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Israel is the first country to use paid social media advertising to amplify its message during wartime, a move influenced by images from Ukraine, experts told The National.
Soon after Hamas attacked Israel, killed 1,400 people and took more than 200 hostages, the Israeli government flooded social media to express its outrage and highlight the plight of those taken captive.
The Israelis have been influenced by the way Ukraine was able to share powerful images of the Russian invasion to win support for its cause from the public and politicians alike.
In one video produced by Israel's Ministry of Foreign Affairs, the words “Hamas = ISIS” are placed over a picture of Israeli hostage Mia Schem and Kayla Mueller, who was kidnapped by ISIS in 2013.
The voice of the captive asking to be released from Hamas captivity fades into that of Ms Mueller, who pleads for efforts to be made to secure her freedom.
The video leaves the viewer with no doubt about how the country regards its enemy and is part of a co-ordinated social media campaign, which has included paid-for adverts, to get its message out to the world.
Another video begins in the manner of a children’s cartoon with horses and unicorns dancing over a rainbow background, before the words “40 infants were murdered in Israel”.
Other footage shows the mother of Israeli hostage Romi Gonen making an emotional appeal for her daughter's release from Hamas captivity.
Meanwhile, Hamas has circulated videos of its preparations and graphic footage taken from its fighters' body cameras during their rampage.
Emerson Brooking, resident senior fellow at the Atlantic Council's Digital Forensic Research Lab, told The National that Israel is building on how Ukraine was able to use social media in the aftermath of the Russian invasion.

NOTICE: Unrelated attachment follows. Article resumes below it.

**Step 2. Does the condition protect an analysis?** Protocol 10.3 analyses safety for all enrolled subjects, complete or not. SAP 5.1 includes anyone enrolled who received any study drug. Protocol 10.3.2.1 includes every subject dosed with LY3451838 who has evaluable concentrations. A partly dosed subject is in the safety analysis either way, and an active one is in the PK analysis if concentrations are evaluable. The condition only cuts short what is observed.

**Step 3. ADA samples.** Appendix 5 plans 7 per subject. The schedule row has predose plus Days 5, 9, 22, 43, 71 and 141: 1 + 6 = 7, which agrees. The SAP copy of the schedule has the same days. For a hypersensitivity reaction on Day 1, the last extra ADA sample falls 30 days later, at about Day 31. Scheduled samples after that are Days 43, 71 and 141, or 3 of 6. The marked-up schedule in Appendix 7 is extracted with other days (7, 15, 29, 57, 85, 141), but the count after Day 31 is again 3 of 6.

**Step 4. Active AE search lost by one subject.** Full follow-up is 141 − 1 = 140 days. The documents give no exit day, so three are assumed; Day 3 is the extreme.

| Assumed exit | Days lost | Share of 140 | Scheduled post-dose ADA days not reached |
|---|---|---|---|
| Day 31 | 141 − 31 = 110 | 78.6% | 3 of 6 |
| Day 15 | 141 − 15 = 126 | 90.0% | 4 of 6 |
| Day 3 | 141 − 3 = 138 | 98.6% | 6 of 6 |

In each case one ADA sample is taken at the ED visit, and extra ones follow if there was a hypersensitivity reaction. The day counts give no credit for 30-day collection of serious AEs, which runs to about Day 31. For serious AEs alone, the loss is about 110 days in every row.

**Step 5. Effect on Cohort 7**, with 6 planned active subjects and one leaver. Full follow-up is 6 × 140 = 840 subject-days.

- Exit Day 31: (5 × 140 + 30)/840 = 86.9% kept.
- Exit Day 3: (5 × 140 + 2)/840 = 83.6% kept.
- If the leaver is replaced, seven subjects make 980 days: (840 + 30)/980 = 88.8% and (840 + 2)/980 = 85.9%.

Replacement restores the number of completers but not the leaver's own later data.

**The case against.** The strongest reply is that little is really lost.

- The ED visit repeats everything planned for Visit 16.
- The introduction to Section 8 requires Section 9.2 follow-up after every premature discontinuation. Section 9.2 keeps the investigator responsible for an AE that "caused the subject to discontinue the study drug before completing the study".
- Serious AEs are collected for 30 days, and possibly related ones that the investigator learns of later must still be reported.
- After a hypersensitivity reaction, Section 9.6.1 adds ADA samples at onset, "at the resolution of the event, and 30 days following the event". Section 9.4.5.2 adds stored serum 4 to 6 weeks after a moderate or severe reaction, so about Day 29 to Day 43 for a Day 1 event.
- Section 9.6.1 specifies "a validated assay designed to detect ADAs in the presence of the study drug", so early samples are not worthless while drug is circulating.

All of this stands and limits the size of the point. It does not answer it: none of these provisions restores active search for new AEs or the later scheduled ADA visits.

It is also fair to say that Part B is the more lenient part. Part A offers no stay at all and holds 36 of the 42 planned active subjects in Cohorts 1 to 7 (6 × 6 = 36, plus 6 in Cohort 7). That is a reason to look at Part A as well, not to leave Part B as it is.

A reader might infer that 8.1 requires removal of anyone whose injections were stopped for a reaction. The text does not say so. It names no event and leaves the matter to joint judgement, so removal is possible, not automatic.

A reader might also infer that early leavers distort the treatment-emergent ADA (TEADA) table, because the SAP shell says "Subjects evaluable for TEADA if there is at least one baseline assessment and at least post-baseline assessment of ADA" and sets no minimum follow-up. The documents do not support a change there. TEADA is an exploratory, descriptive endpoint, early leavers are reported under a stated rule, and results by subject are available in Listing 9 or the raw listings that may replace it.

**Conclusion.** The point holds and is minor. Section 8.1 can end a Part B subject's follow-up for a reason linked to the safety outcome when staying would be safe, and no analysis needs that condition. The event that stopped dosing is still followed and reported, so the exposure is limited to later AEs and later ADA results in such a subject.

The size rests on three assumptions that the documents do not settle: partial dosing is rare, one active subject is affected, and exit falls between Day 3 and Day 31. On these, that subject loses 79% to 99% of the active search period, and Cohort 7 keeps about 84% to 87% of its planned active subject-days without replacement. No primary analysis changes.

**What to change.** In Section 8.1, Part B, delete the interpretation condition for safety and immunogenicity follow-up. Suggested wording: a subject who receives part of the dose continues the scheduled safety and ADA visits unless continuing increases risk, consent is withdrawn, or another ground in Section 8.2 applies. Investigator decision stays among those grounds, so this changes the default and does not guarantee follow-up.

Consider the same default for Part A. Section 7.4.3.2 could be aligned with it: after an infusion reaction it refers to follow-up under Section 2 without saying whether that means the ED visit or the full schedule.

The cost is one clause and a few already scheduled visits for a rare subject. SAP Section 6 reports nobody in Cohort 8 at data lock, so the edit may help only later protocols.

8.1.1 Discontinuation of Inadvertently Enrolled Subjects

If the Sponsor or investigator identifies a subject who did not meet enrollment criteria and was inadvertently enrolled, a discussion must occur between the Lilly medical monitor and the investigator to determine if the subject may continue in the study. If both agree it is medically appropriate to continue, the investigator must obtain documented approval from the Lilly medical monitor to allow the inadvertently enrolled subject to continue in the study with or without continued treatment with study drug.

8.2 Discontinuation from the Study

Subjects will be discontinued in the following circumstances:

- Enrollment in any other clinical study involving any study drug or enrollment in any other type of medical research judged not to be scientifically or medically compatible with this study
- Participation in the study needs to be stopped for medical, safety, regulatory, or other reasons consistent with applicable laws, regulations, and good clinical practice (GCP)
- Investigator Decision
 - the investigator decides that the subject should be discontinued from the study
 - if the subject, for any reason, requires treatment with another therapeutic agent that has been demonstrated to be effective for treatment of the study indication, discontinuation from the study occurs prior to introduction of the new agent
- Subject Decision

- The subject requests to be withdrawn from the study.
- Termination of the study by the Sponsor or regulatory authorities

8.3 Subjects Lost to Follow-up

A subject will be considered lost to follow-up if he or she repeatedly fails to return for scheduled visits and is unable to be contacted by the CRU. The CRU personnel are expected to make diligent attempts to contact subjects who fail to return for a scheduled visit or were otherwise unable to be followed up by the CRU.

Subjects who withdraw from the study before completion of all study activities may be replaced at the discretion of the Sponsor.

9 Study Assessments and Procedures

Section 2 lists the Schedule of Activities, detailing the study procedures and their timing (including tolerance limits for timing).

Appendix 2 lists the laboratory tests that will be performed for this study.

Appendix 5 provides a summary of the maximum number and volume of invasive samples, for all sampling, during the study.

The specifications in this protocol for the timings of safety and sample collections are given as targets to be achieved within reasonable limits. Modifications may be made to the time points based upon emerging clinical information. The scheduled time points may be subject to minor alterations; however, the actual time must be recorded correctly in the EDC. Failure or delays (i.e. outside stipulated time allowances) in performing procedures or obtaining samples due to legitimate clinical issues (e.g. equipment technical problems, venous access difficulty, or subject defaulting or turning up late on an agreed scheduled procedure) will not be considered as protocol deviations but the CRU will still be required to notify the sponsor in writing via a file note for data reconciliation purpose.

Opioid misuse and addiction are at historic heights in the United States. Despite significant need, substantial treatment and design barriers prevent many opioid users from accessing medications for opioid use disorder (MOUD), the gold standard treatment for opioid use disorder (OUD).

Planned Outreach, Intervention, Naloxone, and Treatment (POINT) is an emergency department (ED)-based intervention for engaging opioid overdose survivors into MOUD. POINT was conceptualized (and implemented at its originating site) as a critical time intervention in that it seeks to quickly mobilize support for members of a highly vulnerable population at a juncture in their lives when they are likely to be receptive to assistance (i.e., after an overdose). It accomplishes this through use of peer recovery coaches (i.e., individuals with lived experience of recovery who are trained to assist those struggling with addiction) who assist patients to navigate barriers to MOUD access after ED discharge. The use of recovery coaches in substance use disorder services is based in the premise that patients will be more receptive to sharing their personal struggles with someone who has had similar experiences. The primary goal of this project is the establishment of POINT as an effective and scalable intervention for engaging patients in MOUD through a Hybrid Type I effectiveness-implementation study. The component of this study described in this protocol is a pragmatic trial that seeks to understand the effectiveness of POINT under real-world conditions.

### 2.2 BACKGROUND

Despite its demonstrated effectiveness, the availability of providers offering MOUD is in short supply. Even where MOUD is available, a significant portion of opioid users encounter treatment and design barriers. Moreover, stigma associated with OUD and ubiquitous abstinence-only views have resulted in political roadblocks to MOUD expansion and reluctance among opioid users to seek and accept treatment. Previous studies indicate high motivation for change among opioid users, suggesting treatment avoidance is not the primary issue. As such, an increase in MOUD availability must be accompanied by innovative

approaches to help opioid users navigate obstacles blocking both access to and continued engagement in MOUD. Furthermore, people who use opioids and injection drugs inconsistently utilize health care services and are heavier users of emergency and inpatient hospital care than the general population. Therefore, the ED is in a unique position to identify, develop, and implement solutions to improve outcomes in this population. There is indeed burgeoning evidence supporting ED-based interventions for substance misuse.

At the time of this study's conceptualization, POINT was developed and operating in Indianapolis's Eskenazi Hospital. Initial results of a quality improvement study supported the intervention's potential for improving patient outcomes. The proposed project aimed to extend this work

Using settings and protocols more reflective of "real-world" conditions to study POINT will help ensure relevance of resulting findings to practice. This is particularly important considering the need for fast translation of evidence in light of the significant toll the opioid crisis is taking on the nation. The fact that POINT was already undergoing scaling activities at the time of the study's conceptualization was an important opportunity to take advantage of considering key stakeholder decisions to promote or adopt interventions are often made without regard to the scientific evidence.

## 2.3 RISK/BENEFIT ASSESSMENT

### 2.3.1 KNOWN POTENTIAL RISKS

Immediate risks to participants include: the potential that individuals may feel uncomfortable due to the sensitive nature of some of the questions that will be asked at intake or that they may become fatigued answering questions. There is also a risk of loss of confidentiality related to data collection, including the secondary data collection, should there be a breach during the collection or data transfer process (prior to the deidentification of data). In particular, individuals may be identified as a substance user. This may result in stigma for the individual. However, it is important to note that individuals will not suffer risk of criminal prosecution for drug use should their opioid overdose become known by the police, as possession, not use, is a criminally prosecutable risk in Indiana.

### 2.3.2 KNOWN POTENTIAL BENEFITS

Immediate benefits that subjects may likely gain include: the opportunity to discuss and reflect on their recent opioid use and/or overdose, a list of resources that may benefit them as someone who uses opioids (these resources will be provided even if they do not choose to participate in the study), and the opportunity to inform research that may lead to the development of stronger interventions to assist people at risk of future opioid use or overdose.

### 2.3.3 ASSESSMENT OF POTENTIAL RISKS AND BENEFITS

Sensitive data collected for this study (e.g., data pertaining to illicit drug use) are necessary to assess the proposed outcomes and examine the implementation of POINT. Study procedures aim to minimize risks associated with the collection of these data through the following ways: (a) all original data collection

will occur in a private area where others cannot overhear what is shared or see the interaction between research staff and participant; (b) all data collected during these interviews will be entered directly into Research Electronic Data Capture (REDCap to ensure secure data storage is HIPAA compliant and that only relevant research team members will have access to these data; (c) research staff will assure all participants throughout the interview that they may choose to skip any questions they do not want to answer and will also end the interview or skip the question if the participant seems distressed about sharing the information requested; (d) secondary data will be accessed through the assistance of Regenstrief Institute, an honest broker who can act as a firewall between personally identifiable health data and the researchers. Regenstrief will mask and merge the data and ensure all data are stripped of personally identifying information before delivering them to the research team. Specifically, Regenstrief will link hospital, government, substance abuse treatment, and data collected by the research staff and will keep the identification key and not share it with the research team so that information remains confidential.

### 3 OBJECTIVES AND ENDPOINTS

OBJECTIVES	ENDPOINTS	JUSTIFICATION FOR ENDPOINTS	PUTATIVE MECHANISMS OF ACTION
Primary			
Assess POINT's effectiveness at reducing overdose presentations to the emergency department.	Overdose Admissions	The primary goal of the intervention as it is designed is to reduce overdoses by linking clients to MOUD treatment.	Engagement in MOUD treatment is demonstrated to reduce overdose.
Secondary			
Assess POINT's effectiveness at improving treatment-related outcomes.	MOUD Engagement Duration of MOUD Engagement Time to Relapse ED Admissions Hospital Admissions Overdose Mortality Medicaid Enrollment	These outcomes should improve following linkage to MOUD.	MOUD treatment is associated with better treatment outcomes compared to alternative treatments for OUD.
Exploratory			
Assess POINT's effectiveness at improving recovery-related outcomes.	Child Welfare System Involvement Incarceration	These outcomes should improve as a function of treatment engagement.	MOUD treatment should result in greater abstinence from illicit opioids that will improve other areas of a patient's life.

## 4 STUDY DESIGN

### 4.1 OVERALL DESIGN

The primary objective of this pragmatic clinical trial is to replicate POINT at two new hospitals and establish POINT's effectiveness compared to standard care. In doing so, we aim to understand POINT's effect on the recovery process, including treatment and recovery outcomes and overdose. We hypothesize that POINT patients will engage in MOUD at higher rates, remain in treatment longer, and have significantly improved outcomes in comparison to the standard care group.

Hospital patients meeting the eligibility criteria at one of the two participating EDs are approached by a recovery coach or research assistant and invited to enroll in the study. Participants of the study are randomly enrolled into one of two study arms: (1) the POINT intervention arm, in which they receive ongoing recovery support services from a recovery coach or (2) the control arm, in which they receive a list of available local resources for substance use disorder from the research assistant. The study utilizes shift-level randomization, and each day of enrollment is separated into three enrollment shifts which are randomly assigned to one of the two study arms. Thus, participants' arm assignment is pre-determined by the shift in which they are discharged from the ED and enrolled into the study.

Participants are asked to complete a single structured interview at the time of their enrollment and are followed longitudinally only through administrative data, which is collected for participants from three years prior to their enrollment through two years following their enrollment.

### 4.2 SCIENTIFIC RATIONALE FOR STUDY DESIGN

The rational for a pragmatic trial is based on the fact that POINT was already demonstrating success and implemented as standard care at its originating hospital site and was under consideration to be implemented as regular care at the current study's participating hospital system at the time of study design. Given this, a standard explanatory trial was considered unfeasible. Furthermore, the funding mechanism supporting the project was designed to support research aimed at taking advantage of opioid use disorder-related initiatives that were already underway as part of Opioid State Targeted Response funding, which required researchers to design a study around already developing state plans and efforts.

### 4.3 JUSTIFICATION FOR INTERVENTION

Following Ukraine's lead
“I think that early Israeli communications absolutely looked to Ukraine as an example,” said Mr Brooking, the co-author of Likewar: The Weaponisation of Social Media.
“If we think back to that conflict, many Americans and Europeans in positions of authority were hesitant to take many steps to support Ukraine but changed overnight.
“And it changed, I think, not just because of the material reality that Russia had invaded the country, but that there were so many shocking images.
“Russian tanks in the streets of Ukrainian cities and Ukrainian civilians in bomb shelters. Evocative and visceral imagery absolutely moves policy, so I think Israel has looked to the Ukrainian example for that reason.”
But he said he believes Israel is breaking new ground in the information battle being waged on social media with the use of paid advertising.
“I’ve really been racking my brain over this question and as best I can tell this is the first time that a nation has deliberately bought online advertising, to support and justify its military actions,” he said.
“There is really nothing on this same scale and intensity that's been so deliberately targeted at western audiences early in a conflict.”